Reviewer's Rating 3 out of 5   User Rating 4 out of 5
The Frighteners (1997)

Comedy horror - and we're not talking about the post-modern ironic stuff of "Scream" - is a much underused genre. That said, it's also a difficult domain to master, one few have managed. And while "The Frighteners" is no way as good as classics like "The Evil Dead" series, it's a pretty decent attempt.

Frank Bannister (Fox) is a psychic investigator. He's also a conman. Yes, he can see ghosts, but they're his mates, whom he uses to trick the residents of a small, rather spooky town into paying him lots of money to exorcise them.

Unfortunately, the town begins to experience a rash of unexplainable deaths that appear to have been carried out by serial killer Johnny Bartlett (Busey), who many years earlier mowed down a bunch of people at the local hospital. The problem is: Bartlett was executed. So, with the help of a local doctor (Alvarado), Bannister (who we discover is inextricably linked to Bartlett's brutality) sets out to solve the crime.

Director Jackson (who also made "Heavenly Creatures") has a distinct style that is much in evidence here. Full of special effects, but still strangely 'indie', the movie has a unique sensibility - such as throwing in oddball characters like a nosey FBI agent called Milton Dammers (Combs) - that can really only be appreciated in the watching.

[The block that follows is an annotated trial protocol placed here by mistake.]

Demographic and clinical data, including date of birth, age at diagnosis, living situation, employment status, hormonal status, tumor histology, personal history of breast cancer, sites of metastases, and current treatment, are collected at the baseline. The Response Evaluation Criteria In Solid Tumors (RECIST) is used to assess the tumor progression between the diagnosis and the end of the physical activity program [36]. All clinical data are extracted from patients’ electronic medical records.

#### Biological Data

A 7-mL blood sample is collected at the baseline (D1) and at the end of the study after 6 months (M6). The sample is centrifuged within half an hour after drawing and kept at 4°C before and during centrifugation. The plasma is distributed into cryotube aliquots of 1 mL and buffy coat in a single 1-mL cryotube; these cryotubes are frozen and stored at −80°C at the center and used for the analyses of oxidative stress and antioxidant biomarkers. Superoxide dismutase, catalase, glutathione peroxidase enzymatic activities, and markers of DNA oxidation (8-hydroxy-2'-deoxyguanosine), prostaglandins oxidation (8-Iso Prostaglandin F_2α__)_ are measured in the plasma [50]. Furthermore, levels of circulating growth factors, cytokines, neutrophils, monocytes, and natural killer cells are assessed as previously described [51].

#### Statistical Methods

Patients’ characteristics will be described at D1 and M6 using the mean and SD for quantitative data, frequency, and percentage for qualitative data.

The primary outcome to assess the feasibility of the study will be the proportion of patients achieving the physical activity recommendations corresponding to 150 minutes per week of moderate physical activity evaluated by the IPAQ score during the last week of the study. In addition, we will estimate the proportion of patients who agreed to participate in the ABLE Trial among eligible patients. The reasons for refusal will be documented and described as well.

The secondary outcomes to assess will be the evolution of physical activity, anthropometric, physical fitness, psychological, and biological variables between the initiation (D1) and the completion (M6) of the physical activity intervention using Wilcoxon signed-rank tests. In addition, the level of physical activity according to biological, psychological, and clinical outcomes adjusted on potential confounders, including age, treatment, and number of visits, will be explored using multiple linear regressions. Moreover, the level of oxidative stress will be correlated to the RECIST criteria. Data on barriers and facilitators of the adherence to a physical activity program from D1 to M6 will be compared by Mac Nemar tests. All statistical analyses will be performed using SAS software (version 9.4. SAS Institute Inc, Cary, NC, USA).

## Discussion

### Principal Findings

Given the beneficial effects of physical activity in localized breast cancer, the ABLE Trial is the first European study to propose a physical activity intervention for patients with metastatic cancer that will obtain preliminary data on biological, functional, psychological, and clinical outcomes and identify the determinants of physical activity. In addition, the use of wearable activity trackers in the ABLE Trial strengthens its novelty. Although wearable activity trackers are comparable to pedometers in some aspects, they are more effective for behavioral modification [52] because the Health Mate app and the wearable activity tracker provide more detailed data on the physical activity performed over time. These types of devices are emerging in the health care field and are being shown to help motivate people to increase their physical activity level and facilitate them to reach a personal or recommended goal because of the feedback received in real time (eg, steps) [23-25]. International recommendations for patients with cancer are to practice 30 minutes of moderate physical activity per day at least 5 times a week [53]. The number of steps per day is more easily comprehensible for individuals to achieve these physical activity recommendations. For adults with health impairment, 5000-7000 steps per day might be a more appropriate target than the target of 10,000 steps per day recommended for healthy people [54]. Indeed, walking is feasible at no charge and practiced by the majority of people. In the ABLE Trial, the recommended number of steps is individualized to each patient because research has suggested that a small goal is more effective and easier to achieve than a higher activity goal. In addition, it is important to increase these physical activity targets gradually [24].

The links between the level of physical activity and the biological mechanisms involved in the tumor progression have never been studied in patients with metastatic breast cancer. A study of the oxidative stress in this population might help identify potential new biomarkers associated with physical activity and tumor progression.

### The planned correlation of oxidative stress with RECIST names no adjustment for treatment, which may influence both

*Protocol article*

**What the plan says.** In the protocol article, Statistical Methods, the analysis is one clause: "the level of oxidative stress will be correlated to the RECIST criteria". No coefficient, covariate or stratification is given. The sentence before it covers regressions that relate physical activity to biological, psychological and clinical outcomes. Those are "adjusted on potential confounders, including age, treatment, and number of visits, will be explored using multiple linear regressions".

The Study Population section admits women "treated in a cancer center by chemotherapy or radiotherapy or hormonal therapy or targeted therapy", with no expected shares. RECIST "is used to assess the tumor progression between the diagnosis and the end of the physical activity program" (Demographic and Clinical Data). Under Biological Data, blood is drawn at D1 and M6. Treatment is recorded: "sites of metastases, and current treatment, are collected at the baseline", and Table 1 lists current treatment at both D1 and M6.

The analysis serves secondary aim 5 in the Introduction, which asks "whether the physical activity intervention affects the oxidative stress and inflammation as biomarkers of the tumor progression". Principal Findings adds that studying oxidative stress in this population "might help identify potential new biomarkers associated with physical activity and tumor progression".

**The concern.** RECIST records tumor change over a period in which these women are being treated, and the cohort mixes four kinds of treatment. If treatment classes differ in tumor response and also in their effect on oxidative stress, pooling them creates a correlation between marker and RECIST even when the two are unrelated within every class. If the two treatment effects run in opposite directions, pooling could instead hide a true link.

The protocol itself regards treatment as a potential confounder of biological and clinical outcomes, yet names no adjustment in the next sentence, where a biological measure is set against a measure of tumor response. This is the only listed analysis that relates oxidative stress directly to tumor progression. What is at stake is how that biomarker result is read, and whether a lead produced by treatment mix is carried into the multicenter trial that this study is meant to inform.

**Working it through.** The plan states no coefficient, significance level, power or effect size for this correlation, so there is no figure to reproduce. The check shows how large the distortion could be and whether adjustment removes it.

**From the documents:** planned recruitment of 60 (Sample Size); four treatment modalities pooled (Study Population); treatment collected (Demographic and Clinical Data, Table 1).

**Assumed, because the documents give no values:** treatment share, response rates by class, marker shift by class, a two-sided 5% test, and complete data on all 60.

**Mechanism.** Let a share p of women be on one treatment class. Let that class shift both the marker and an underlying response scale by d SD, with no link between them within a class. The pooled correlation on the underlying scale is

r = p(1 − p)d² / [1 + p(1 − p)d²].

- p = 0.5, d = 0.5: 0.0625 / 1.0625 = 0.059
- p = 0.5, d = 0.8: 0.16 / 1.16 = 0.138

There's also a welcome big-screen appearance by Fox, while the increasingly eerie shenanigans play heavily on the nervous system.

An interesting and worthwhile watch, especially to see just what kind of character is behind the wheel of the new, live-action version of "Lord Of The Rings", which Jackson is directing.

Read an article about comedy and horror in movies here.

Read a review of Ralph Bakshi's "Lord of The Rings".

End Credits

Director: Peter Jackson

Writer: Fran Walsh, Peter Jackson

Stars: Michael J Fox, Trini Alvarado, Peter Dobson, John Astin, Jeffrey Combs, Dee Wallace-Stone, Jake Busey, Chi McBride, Jim Fyfe

Genre: Comedy, Horror, Thriller

Length: 110 minutes

Cinema: 1997

DVD: 17 January 2000

VHS: 6 March 2000

Country: New Zealand/US

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